Analysts say such rhetoric contributes to the growing feeling among a significant portion of the French population that France has lost its power and glory. For some French people, the way to regain such prestige is to free the country from the constraints of Community law on immigration, in particular, and to distance itself from the United States.
“It speaks to a part of the working class but also to a more socially disparate electorate which is defined mainly by a feeling of personal or collective decline,” said Emmanuel RiviÃ¨re of the Kantar Public polling institute.
âAnd in this sense, it corresponds to a Trumpian alliance between a declining middle class and a wealthy conservative and sovereignist electorate who can represent around 40% of voters. ”
A number of developments in recent years have reinforced the feeling among some voters that France must reassert itself. These include the shortage of protective equipment in France at the start of the coronavirus crisis and its inability to produce a vaccine; deadlock with UK over post-Brexit fishing rights; and the humiliation felt by the new security pact between the United States, Australia and the United Kingdom known as AUKUS, which meant the cancellation of a major agreement on French submarines.
Blaming the EU and NATO allows presidential candidates – many of whom have very little foreign policy experience – to provide a seemingly straightforward solution.
“We are in a context very marked by a return to sovereignty”, declared Thierry Chopin, expert on France and the EU at the think tank of the Jacques Delors Institute. âAnd not only in France.
The cacophony of calls to push back the EU means Macron will be under pressure to show what the bloc can do for French citizens as he runs for office and Paris takes over the EU Council presidency on the 1st. January. (Macron has yet to announce he is running for a second term, but is expected to do so early next year.)
Macron might be tempted to try to push through an EU migration package, for example, although a deal on the issue has eluded the bloc for years.
Although Macron is a strong supporter of the EU and defends France’s role in multilateral institutions, some analysts say he has at times also played on the desire for France to follow its own path.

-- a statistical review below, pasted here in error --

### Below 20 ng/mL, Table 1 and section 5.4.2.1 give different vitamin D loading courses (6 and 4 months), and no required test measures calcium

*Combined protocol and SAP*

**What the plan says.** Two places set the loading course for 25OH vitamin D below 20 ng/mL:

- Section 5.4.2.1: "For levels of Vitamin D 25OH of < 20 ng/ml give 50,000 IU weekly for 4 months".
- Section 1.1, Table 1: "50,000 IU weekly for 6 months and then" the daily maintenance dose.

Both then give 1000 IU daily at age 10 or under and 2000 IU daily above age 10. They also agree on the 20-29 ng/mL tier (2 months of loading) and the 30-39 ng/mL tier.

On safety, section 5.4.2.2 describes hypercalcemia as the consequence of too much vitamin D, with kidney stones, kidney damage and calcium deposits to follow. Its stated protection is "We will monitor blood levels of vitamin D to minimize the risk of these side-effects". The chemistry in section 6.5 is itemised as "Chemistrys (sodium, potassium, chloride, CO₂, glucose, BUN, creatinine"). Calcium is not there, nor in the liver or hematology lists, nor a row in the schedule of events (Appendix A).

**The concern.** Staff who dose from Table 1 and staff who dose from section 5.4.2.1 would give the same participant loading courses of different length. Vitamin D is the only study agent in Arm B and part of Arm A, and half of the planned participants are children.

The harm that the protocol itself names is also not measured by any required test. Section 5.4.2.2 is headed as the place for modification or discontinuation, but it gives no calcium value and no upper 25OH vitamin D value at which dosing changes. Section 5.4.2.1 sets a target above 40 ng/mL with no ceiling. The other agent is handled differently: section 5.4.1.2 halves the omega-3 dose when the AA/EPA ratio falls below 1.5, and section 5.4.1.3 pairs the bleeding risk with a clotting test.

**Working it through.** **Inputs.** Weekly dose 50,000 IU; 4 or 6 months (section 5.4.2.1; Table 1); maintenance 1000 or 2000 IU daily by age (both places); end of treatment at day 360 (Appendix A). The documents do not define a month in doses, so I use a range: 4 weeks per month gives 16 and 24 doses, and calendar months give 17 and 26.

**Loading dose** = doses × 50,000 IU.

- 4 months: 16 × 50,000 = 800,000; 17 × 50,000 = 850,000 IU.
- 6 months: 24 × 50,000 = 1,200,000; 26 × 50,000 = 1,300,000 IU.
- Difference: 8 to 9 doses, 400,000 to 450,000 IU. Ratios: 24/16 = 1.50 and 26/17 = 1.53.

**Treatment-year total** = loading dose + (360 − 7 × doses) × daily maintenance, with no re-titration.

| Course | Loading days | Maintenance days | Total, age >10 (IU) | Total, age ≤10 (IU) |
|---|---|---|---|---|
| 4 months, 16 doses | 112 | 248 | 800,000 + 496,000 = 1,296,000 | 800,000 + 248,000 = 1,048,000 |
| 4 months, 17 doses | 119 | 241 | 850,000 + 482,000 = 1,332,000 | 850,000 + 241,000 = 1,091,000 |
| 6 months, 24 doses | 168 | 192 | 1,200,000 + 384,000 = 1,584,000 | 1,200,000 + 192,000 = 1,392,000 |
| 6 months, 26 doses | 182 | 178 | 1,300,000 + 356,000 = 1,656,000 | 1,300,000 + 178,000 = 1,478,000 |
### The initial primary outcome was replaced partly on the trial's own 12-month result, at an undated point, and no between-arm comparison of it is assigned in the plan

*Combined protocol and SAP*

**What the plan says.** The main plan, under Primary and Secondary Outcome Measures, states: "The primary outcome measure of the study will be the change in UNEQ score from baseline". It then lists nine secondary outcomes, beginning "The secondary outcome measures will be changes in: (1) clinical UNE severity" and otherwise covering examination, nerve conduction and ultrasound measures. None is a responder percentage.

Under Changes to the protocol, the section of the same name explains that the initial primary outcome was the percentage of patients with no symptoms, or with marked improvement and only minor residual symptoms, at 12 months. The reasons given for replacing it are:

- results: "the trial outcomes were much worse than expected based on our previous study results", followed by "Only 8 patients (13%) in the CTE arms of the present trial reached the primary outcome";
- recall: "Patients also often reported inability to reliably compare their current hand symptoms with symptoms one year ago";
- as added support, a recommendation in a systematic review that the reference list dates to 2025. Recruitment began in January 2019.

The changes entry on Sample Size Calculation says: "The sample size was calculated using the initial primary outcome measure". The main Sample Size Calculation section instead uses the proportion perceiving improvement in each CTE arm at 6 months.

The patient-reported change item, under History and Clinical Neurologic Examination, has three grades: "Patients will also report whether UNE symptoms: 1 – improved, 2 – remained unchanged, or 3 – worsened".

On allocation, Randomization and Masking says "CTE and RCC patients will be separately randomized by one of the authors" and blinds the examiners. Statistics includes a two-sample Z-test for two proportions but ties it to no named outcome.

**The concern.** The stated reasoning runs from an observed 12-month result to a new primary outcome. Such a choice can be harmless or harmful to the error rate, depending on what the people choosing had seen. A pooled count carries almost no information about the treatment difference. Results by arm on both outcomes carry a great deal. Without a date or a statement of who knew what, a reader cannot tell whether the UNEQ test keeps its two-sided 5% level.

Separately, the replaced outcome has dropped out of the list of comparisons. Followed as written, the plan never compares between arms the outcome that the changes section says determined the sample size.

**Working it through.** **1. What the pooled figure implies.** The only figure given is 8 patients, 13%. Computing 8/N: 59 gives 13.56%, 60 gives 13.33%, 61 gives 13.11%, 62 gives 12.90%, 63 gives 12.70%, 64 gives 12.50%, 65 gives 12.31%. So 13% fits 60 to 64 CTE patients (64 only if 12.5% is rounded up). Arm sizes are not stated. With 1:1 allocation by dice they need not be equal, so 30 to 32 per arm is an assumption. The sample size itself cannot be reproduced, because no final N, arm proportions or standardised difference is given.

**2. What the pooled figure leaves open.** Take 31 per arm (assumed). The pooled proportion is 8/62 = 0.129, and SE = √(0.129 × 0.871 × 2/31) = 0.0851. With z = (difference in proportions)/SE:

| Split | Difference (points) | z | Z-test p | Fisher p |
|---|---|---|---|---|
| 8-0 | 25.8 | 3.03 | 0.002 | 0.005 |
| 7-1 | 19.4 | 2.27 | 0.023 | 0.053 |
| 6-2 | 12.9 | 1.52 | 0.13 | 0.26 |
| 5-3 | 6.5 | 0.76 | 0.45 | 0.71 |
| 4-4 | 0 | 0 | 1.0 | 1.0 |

“Macron did not discourage these trends with his statement on NATO [that the alliance was suffering âbrain deathâ]and his assertion to [French] ambassadors [in 2019] that ‘we must take back control’, âsaid Bruno Tertrais, deputy director of the French think tank Foundation for Strategic Research.
“He failed to convince the French that sovereignty should now be European,” Tertrais added.
The causes of French skepticism towards the EU are many and complex. And despite them, France has remained a key player in the bloc throughout its history.
But analysts say the way the EU operates doesn’t connect with some French voters.
âOur political culture is based on the centrality of a centralized state and is far removed from the culture of compromise at the heart of the EU,â according to Chopin.
Even though Macron can point to major French victories in the EU during his first term – such as the creation of a common European debt to finance a historic coronavirus stimulus fund, an overhaul of the rules for workers in the EU operating outside their home country and a more interventionist approach to industrial policy – it cuts little ice with some voters. Nor the fact that many French officials, such as European Commissioner Thierry Breton, are key players on the Brussels scene.
“The French do not want to leave the EU but their confidence in the European project and in what it can bring positively to French citizens is diminishing, and there is very little visibility on what the European project is”, said declared Tara Varma, head of the Paris office of the European Council on Foreign Relations.